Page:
Hard to see
Look how they blend in with surroundings and are very difficult to see.

Happy with a basket FULL of morels. This must be about four meals worth.

Soaking in salt water
First, cut the large ones in half lengthwise and soak in cold salt water about 5 minutes. This drives out little critters hiding in the crevasses. Drain and individually rinse each one under running cold water. Handle gently. Morels are hollow so shake the water out through the stem. Place on a clean dish towel and pat dry. Don't worry about a little dirt in the cracks. It won't hurt you. You need bacterial diversity, don't you?
Pat dry

Mix a simple tempura-like batter.
1/2 cup flour (Or substitute corn starch to be gluten-free. It takes a little more to get the right consistency.)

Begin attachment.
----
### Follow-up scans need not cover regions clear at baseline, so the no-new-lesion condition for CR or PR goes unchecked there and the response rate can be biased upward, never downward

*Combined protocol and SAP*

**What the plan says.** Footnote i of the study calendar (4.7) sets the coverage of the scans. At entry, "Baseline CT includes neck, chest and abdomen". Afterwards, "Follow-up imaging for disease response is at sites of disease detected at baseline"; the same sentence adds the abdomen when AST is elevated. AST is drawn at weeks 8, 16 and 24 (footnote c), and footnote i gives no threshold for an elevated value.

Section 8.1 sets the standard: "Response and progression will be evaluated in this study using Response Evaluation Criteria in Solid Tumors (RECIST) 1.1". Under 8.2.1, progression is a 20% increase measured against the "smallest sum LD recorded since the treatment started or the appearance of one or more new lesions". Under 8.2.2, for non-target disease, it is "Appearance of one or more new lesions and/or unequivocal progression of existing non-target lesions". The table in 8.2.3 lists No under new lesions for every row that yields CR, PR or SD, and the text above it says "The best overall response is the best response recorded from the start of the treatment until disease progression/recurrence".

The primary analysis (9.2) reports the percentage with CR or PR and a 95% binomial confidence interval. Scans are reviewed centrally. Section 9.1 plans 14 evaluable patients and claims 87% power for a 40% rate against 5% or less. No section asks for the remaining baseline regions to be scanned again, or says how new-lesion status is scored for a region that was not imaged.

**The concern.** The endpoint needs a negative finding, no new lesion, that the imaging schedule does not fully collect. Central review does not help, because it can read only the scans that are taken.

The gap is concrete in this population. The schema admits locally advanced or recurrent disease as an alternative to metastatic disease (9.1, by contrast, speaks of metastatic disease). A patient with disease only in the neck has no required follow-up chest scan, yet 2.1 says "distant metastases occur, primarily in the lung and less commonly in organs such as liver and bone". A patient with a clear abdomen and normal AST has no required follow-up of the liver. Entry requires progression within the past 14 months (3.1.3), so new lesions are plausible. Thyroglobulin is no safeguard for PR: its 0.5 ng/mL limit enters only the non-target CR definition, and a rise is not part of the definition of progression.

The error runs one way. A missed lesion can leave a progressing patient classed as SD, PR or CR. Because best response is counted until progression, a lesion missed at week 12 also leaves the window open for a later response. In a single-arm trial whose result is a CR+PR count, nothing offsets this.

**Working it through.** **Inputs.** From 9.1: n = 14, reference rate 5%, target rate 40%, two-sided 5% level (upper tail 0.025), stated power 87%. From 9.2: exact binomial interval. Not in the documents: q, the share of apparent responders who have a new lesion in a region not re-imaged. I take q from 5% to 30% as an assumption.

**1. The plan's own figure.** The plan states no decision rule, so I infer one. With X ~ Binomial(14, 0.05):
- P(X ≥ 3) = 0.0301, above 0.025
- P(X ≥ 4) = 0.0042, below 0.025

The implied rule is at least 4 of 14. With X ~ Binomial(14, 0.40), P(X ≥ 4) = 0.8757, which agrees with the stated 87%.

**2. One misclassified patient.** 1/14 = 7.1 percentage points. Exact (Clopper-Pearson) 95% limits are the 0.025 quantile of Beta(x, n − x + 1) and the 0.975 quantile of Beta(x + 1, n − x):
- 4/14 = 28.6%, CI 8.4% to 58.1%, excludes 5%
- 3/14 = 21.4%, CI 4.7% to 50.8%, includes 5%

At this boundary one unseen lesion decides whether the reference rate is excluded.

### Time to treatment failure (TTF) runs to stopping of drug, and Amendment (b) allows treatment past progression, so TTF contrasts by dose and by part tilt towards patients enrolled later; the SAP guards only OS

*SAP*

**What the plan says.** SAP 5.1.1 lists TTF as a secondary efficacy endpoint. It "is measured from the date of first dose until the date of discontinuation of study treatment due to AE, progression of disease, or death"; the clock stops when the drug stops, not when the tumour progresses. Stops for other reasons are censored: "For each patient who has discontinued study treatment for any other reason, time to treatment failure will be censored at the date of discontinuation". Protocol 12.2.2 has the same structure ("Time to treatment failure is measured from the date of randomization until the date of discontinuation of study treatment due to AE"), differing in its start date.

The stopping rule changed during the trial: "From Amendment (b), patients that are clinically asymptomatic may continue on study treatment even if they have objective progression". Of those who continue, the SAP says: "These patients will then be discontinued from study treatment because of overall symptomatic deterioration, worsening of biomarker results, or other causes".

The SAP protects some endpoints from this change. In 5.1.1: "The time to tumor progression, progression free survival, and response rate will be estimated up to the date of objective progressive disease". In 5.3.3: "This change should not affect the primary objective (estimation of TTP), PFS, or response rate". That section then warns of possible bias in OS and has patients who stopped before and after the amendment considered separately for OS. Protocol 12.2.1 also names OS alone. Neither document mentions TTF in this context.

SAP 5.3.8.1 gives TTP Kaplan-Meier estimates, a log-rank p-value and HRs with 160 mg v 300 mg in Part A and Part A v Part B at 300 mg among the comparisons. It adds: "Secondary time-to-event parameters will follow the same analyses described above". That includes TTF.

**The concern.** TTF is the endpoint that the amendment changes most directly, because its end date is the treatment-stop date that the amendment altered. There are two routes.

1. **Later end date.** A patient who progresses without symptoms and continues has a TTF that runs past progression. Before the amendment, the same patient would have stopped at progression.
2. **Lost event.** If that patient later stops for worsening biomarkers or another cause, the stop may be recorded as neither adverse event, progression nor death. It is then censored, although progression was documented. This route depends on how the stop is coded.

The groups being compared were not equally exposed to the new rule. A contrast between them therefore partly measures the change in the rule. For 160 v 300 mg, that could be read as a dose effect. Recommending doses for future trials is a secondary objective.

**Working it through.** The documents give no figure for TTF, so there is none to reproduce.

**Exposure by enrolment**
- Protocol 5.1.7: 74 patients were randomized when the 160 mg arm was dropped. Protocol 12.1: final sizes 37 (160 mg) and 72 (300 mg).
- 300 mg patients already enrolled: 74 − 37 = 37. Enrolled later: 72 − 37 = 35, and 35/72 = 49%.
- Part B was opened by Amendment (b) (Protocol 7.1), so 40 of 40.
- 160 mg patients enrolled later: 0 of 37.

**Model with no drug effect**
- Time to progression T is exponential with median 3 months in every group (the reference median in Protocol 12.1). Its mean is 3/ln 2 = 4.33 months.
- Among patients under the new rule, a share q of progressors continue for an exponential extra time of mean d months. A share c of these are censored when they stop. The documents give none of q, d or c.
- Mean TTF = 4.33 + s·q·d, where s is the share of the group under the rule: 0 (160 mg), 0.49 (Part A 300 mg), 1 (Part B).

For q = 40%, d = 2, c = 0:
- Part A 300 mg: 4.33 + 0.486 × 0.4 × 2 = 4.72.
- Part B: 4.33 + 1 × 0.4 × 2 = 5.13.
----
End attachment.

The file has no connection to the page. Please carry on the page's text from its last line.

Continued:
1/2 cup milk
1 egg
1/2 t. salt, 1/2 t. garlic salt, pepper
Whisk together in shallow bowl. Should be the consistency of cheap paint. Not too thick. Dip mushrooms in and turn to coat.
Saute in medium hot skillet with plenty of butter for browning. They should sizzle when placed in pan. Press down on them a little to flatten. Turn when browned and crisp. Doesn't take long.  Drain on paper towels. Eat while hot.
Sizzling goodI was right. We've had them on three occasions and enough for one more round. Grace upon grace, we've never had this many morels! I'm all for experimenting with food. But not here. Not with these. 

Golden morels

Wednesday, May 22, 2013

Honeysuckle Chews

Making mulch.

Honeysuckle s hutch
Honeysuckle chewed off the leg to her hutch.